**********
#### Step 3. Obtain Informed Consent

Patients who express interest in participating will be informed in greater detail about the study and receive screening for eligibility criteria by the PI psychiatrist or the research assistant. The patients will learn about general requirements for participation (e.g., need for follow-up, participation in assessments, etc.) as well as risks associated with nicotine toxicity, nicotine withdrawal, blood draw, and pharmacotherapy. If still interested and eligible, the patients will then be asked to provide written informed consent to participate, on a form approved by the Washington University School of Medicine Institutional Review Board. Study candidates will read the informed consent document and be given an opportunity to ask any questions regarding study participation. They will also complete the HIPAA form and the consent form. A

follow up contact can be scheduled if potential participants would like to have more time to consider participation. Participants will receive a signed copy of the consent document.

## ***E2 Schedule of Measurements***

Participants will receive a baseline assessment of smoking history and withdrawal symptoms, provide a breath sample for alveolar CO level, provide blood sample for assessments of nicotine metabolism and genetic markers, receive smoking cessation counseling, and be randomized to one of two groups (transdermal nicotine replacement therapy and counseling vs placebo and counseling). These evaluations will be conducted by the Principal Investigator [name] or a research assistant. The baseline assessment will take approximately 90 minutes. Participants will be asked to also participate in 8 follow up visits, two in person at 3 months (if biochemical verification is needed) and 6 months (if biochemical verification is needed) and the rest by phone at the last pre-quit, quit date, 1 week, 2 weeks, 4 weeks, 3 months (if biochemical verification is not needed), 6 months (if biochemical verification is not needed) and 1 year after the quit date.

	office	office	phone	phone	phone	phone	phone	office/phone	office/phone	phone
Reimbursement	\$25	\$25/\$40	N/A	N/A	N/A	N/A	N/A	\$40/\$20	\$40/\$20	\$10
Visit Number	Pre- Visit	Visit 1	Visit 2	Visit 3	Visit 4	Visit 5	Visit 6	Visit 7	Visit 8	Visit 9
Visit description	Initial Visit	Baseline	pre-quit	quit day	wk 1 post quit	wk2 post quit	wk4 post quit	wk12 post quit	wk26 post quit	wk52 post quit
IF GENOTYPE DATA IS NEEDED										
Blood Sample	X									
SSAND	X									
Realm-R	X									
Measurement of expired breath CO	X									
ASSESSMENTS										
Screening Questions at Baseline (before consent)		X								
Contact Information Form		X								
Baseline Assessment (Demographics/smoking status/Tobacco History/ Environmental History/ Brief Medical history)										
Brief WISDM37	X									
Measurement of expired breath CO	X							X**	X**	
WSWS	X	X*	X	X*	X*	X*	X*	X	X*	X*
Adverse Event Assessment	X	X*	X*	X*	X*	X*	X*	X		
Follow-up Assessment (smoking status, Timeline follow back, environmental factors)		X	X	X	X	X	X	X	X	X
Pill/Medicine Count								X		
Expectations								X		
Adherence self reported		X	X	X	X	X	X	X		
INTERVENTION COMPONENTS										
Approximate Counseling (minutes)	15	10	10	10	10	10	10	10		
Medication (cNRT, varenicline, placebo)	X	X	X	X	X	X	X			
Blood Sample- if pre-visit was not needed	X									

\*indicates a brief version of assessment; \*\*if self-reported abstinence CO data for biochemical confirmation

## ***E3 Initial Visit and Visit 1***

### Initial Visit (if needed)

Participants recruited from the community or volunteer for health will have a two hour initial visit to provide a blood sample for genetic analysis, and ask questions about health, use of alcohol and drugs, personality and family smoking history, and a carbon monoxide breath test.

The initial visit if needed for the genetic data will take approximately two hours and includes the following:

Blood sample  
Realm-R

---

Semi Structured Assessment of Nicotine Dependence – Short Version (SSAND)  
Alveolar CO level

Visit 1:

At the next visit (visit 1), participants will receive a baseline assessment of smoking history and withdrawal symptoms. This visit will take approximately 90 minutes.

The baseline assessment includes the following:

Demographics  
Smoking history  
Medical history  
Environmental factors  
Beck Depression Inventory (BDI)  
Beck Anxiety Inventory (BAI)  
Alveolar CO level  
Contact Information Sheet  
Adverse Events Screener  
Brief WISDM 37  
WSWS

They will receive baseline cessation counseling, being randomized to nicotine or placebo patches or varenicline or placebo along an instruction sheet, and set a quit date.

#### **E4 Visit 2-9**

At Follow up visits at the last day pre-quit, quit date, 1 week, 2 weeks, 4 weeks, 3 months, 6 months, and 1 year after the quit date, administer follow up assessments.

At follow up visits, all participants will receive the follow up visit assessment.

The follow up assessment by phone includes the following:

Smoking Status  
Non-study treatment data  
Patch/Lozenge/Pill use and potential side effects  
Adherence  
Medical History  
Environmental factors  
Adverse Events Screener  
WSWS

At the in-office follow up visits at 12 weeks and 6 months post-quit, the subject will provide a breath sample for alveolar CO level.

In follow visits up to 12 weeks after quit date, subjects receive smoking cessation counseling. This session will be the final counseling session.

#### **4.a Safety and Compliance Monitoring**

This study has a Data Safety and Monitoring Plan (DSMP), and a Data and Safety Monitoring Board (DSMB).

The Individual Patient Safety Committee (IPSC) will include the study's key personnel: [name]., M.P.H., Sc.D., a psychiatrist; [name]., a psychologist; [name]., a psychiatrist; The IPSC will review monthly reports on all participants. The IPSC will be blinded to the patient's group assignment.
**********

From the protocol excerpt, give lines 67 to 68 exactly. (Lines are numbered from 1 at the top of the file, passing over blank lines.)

WSWS

At the in-office follow up visits at 12 weeks and 6 months post-quit, the subject will provide a breath sample for alveolar CO level.